The fact that Samsung has partnered up with Evernote and syncs all your S Note files and Action Memos automatically to your Evernote account encourages you to just jot and write whatever comes to mind, and do so in confidence that your scribbles will be immediately available in your cloud. It may sound like a simple thing, yet, you will be surprised how many drafts per day you may end up taking, once the process has been streamlined as it is on a Galaxy Note 4 / Edge.

Almost there


Speaking of the S Pen – we will be taking a look of it next week, together with S Voice, and a treat that I've been saving for last – the Note Edge's camera. Stay tuned for week 4 and a full long-term review article after.

Related phones

Galaxy Note Edge
  • Display 5.6" 1440 x 2560 pixels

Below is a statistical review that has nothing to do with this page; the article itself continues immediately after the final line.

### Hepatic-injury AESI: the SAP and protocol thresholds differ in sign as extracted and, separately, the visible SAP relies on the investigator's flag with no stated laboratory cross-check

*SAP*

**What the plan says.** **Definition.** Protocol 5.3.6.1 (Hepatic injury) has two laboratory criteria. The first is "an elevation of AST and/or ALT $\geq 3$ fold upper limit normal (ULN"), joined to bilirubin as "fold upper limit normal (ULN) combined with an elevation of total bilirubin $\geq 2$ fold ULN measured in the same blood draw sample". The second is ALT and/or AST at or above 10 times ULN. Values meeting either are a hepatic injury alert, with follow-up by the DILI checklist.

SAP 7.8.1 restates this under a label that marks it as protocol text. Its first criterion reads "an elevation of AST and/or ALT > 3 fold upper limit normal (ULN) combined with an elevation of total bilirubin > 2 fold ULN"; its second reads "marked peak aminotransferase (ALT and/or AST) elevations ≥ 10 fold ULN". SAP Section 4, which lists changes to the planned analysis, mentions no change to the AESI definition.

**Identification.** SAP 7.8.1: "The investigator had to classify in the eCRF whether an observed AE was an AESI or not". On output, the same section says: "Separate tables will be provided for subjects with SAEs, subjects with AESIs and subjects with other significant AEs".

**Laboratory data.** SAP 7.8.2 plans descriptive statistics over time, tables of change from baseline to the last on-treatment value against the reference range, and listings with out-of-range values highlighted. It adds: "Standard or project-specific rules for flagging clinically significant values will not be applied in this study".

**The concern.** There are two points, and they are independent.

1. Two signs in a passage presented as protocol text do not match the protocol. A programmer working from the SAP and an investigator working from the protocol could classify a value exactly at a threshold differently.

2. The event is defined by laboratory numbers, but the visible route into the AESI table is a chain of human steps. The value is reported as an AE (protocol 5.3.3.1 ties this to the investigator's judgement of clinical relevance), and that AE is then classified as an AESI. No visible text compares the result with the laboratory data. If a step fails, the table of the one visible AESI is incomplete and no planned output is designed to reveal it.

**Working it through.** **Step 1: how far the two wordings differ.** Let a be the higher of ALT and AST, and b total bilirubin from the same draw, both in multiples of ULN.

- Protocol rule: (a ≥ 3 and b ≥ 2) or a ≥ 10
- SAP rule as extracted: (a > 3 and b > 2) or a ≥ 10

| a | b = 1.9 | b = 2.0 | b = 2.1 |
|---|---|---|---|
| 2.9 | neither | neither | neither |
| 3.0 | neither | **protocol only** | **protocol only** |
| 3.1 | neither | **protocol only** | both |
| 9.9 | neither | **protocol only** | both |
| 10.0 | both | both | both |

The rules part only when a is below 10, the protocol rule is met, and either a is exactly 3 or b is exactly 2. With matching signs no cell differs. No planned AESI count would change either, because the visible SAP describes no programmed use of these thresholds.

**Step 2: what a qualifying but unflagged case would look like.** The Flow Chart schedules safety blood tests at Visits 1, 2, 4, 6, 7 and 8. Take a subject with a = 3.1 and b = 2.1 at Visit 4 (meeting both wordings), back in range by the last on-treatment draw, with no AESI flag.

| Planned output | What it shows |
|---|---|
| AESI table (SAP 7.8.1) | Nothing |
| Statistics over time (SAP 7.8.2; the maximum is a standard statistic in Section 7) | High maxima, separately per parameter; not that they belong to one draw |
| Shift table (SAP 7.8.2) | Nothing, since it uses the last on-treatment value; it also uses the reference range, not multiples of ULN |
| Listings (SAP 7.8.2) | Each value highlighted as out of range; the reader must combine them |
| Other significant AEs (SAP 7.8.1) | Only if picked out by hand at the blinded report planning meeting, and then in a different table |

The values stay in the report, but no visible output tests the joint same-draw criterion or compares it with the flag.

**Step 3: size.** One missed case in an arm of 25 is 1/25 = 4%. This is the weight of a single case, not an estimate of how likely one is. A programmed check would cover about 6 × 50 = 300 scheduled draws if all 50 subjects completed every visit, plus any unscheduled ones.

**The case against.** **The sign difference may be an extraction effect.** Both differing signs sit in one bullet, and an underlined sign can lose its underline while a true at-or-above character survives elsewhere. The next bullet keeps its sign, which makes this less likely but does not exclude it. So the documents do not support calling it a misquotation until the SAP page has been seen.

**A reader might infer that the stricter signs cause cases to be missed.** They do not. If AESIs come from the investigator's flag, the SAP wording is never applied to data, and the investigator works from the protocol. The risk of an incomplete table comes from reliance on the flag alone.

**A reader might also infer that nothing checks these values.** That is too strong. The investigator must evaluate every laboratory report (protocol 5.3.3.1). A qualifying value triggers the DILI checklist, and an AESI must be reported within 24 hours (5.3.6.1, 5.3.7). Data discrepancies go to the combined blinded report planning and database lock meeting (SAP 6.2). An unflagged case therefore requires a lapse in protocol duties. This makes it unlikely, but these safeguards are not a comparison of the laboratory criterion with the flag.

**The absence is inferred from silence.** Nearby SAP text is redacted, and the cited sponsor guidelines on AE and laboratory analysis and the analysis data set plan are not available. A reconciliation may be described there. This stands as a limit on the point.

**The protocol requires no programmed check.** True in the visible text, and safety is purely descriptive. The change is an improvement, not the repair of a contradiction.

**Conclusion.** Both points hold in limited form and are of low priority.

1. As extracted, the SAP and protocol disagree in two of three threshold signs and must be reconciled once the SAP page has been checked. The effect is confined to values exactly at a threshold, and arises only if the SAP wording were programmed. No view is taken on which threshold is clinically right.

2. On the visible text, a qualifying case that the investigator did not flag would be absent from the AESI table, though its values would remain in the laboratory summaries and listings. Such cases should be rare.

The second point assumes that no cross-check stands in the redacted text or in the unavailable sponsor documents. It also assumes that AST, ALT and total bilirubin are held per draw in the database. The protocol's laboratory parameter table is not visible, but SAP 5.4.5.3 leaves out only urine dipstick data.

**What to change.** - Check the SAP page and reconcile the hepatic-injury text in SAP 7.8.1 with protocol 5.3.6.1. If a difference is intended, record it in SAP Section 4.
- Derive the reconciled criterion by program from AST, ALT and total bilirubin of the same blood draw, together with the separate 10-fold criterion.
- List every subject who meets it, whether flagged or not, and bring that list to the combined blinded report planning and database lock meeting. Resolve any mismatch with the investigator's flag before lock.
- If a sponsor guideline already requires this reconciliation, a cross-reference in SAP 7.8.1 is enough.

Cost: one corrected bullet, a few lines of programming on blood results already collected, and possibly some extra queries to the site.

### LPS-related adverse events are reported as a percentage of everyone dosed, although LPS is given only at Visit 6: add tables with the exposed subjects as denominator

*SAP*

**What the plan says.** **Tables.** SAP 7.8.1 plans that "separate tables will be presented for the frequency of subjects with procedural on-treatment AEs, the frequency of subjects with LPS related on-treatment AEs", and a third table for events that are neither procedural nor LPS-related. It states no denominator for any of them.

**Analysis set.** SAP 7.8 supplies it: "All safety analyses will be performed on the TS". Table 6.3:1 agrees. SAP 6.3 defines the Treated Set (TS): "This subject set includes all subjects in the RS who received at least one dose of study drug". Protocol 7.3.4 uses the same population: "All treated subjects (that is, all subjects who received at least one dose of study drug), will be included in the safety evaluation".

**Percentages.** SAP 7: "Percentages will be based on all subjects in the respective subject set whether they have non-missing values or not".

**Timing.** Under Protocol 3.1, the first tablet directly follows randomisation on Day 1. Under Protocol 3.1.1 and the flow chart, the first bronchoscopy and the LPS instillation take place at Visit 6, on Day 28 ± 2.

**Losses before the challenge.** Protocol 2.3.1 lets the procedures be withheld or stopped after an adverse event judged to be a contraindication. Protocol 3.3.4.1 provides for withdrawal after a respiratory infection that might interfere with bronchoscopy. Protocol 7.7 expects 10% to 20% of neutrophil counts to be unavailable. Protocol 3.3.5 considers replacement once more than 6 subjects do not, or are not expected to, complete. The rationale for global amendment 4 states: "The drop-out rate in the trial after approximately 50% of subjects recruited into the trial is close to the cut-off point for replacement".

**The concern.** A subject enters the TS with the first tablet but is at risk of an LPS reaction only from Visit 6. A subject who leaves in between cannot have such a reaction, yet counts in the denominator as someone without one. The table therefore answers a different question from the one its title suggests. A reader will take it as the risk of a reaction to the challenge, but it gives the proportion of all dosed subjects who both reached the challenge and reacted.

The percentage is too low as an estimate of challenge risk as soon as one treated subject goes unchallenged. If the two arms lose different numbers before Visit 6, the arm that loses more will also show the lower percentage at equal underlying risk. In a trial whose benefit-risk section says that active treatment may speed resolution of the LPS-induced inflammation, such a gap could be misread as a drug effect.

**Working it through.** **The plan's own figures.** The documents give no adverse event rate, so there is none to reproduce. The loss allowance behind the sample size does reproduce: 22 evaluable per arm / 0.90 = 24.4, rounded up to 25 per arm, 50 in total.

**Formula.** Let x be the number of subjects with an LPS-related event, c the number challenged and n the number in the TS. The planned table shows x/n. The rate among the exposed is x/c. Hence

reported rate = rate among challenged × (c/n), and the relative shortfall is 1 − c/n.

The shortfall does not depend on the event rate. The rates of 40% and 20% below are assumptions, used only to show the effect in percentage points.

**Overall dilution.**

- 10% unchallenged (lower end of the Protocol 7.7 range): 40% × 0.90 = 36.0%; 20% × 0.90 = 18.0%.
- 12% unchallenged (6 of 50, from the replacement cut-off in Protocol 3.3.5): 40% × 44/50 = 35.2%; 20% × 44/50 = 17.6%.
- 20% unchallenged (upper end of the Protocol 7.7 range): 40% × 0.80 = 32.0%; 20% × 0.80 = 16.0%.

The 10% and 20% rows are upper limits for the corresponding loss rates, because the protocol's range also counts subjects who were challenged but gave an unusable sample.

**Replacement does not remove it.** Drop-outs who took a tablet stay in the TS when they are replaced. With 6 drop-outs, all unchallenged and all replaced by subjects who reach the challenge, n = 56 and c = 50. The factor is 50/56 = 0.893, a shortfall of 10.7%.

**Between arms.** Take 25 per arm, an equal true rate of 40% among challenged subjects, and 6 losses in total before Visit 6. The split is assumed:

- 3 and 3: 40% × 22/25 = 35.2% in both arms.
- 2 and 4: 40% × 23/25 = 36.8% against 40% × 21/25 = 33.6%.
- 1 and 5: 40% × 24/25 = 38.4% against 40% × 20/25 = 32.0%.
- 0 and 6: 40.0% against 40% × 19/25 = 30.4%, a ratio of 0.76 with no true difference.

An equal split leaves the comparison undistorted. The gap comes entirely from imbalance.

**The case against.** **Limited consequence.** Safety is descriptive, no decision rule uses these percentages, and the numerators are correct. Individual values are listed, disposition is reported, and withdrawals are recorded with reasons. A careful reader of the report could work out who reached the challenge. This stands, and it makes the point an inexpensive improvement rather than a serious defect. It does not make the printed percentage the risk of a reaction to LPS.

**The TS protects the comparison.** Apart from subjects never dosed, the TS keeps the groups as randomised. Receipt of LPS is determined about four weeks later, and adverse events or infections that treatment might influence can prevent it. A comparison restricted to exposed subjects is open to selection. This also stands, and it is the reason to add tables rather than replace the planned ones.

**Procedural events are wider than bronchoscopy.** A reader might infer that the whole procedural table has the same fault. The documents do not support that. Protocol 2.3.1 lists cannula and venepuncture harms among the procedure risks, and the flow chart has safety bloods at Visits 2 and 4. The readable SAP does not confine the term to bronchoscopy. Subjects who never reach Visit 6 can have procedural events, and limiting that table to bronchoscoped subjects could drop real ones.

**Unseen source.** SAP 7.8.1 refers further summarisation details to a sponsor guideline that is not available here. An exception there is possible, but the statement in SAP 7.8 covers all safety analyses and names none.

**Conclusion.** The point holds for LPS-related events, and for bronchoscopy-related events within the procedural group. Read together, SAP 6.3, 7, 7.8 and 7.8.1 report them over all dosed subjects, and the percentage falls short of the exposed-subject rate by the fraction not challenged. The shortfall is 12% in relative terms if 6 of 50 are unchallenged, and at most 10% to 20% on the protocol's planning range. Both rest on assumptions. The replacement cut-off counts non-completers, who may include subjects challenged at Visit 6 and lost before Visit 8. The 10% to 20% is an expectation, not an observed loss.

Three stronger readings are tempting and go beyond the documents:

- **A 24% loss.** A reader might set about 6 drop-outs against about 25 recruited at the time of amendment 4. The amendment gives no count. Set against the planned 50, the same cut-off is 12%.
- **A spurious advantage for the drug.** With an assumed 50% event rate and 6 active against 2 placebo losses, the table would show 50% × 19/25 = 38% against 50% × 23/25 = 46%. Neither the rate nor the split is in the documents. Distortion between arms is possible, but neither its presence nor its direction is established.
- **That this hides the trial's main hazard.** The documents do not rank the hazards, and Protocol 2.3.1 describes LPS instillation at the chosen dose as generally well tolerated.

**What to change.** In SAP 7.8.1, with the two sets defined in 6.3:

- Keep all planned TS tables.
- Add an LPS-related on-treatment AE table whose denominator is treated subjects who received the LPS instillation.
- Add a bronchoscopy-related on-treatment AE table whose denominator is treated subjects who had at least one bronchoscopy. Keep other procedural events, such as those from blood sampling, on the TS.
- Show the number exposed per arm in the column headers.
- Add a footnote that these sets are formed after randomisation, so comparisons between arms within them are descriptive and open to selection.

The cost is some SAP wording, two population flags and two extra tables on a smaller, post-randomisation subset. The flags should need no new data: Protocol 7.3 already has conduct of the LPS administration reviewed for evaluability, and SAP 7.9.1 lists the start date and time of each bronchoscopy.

• Camera 16 MP / 3.7 MP front
  • Processor Qualcomm Snapdragon 805, Quad-core, 2700 MHz
  • Storage 32 GB + microSDXC
  • Battery 3000 mAh(18h 3G talk time)

FEATURED VIDEO

25 Comments

1. GalaxyS5

Posts: 430; Member since: Aug 05, 2014

well, you're lucky you have it in your hand ...

3. SuperAndroidEvo

Posts: 4888; Member since: Apr 15, 2011

I could too, but I am choosing the Google Nexus 6 over the Note Edge!

4. DeusExCellula

Posts: 1390; Member since: Oct 05, 2014

Why out of curiosity?

7. SuperAndroidEvo

Posts: 4888; Member since: Apr 15, 2011

If there were a Developer Edition Galaxy Note Edge I would have DEFINITELY bought that, but since there isn't the Google Nexus 6 is the only way to go. ESPECIALLY for us who root & install custom ROMs.

11. DeusExCellula

Posts: 1390; Member since: Oct 05, 2014

True that.

13. Silent_Patriot

Posts: 1; Member since: Jan 16, 2015

There is: Can't post URL since I just registered, but Google SM-N915VMKEVZW and you'll find it! Coming soon!

25. SuperAndroidEvo

Posts: 4888; Member since: Apr 15, 2011

Dude I love you man! Thanks! +1

10. boosook

Posts: 1442; Member since: Nov 19, 2012

Just try stock lollipop and you'll understand!

6. GalaxyS5

Posts: 430; Member since: Aug 05, 2014

what the h*ll man? :|

8. SuperAndroidEvo

Posts: 4888; Member since: Apr 15, 2011